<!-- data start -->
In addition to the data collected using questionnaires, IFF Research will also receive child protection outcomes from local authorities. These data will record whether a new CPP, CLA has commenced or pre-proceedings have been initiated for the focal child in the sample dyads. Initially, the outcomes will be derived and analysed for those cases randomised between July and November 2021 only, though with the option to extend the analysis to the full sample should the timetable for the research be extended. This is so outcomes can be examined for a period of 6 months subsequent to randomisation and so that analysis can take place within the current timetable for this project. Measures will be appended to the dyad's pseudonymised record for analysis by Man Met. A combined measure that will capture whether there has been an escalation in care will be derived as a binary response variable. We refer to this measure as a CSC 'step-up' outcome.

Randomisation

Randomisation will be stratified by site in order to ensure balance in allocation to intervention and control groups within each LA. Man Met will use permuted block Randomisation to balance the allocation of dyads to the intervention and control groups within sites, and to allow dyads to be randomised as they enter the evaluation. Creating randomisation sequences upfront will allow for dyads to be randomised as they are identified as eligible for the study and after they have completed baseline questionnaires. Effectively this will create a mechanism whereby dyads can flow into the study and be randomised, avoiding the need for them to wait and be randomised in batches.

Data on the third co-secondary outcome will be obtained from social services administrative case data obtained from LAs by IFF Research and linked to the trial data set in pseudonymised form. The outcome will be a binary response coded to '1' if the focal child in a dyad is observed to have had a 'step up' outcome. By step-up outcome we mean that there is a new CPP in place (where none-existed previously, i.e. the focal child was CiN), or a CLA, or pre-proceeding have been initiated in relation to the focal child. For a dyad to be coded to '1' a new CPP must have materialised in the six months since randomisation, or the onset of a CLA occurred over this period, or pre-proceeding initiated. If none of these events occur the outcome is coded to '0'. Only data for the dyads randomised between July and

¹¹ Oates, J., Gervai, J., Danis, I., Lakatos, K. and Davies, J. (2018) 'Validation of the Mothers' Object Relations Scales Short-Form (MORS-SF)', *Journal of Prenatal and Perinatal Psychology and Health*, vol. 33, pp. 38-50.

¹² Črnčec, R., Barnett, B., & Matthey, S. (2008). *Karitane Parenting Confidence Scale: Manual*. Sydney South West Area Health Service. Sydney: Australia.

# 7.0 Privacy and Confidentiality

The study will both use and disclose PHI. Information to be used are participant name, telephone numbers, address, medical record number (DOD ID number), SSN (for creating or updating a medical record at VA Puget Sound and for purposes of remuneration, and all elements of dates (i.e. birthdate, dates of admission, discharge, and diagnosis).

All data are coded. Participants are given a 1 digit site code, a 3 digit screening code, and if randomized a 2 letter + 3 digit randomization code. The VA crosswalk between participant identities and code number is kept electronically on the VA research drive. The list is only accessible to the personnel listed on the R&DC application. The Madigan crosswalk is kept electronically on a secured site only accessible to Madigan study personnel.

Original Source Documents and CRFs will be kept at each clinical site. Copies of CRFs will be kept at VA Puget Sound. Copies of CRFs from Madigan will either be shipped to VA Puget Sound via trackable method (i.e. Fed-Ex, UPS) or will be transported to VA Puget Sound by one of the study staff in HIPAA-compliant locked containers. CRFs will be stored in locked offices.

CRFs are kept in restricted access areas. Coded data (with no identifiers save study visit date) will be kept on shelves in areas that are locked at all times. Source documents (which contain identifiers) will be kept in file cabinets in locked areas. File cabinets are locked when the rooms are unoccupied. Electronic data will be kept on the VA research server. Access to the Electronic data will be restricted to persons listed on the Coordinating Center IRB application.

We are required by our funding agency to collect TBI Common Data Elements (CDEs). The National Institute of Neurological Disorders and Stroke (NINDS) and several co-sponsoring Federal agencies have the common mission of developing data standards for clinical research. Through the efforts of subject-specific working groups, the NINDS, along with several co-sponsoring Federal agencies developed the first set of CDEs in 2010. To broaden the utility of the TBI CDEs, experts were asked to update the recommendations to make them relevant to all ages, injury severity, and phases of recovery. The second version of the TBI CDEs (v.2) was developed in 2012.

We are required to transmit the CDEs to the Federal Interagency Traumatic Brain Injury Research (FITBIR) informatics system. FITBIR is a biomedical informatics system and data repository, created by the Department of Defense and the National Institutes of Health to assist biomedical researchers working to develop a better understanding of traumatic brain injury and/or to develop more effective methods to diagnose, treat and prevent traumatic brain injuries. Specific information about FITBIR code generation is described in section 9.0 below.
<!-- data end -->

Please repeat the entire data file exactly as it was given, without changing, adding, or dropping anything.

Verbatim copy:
In addition to the data collected using questionnaires, IFF Research will also receive child protection outcomes from local authorities. These data will record whether a new CPP, CLA has commenced or pre-proceedings have been initiated for the focal child in the sample dyads. Initially, the outcomes will be derived and analysed for those cases randomised between July and November 2021 only, though with the option to extend the analysis to the full sample should the timetable for the research be extended. This is so outcomes can be examined for a period of 6 months subsequent to randomisation and so that analysis can take place within the current timetable for this project. Measures will be appended to the dyad's pseudonymised record for analysis by Man Met. A combined measure that will capture whether there has been an escalation in care will be derived as a binary response variable. We refer to this measure as a CSC 'step-up' outcome.

Randomisation

Randomisation will be stratified by site in order to ensure balance in allocation to intervention and control groups within each LA. Man Met will use permuted block Randomisation to balance the allocation of dyads to the intervention and control groups within sites, and to allow dyads to be randomised as they enter the evaluation. Creating randomisation sequences upfront will allow for dyads to be randomised as they are identified as eligible for the study and after they have completed baseline questionnaires. Effectively this will create a mechanism whereby dyads can flow into the study and be randomised, avoiding the need for them to wait and be randomised in batches.

Data on the third co-secondary outcome will be obtained from social services administrative case data obtained from LAs by IFF Research and linked to the trial data set in pseudonymised form. The outcome will be a binary response coded to '1' if the focal child in a dyad is observed to have had a 'step up' outcome. By step-up outcome we mean that there is a new CPP in place (where none-existed previously, i.e. the focal child was CiN), or a CLA, or pre-proceeding have been initiated in relation to the focal child. For a dyad to be coded to '1' a new CPP must have materialised in the six months since randomisation, or the onset of a CLA occurred over this period, or pre-proceeding initiated. If none of these events occur the outcome is coded to '0'. Only data for the dyads randomised between July and

¹¹ Oates, J., Gervai, J., Danis, I., Lakatos, K. and Davies, J. (2018) 'Validation of the Mothers' Object Relations Scales Short-Form (MORS-SF)', *Journal of Prenatal and Perinatal Psychology and Health*, vol. 33, pp. 38-50.

¹² Črnčec, R., Barnett, B., & Matthey, S. (2008). *Karitane Parenting Confidence Scale: Manual*. Sydney South West Area Health Service. Sydney: Australia.

# 7.0 Privacy and Confidentiality

The study will both use and disclose PHI. Information to be used are participant name, telephone numbers, address, medical record number (DOD ID number), SSN (for creating or updating a medical record at VA Puget Sound and for purposes of remuneration, and all elements of dates (i.e. birthdate, dates of admission, discharge, and diagnosis).

All data are coded. Participants are given a 1 digit site code, a 3 digit screening code, and if randomized a 2 letter + 3 digit randomization code. The VA crosswalk between participant identities and code number is kept electronically on the VA research drive. The list is only accessible to the personnel listed on the R&DC application. The Madigan crosswalk is kept electronically on a secured site only accessible to Madigan study personnel.

Original Source Documents and CRFs will be kept at each clinical site. Copies of CRFs will be kept at VA Puget Sound. Copies of CRFs from Madigan will either be shipped to VA Puget Sound via trackable method (i.e. Fed-Ex, UPS) or will be transported to VA Puget Sound by one of the study staff in HIPAA-compliant locked containers. CRFs will be stored in locked offices.

CRFs are kept in restricted access areas. Coded data (with no identifiers save study visit date) will be kept on shelves in areas that are locked at all times. Source documents (which contain identifiers) will be kept in file cabinets in locked areas. File cabinets are locked when the rooms are unoccupied. Electronic data will be kept on the VA research server. Access to the Electronic data will be restricted to persons listed on the Coordinating Center IRB application.

We are required by our funding agency to collect TBI Common Data Elements (CDEs). The National Institute of Neurological Disorders and Stroke (NINDS) and several co-sponsoring Federal agencies have the common mission of developing data standards for clinical research. Through the efforts of subject-specific working groups, the NINDS, along with several co-sponsoring Federal agencies developed the first set of CDEs in 2010. To broaden the utility of the TBI CDEs, experts were asked to update the recommendations to make them relevant to all ages, injury severity, and phases of recovery. The second version of the TBI CDEs (v.2) was developed in 2012.

We are required to transmit the CDEs to the Federal Interagency Traumatic Brain Injury Research (FITBIR) informatics system. FITBIR is a biomedical informatics system and data repository, created by the Department of Defense and the National Institutes of Health to assist biomedical researchers working to develop a better understanding of traumatic brain injury and/or to develop more effective methods to diagnose, treat and prevent traumatic brain injuries. Specific information about FITBIR code generation is described in section 9.0 below.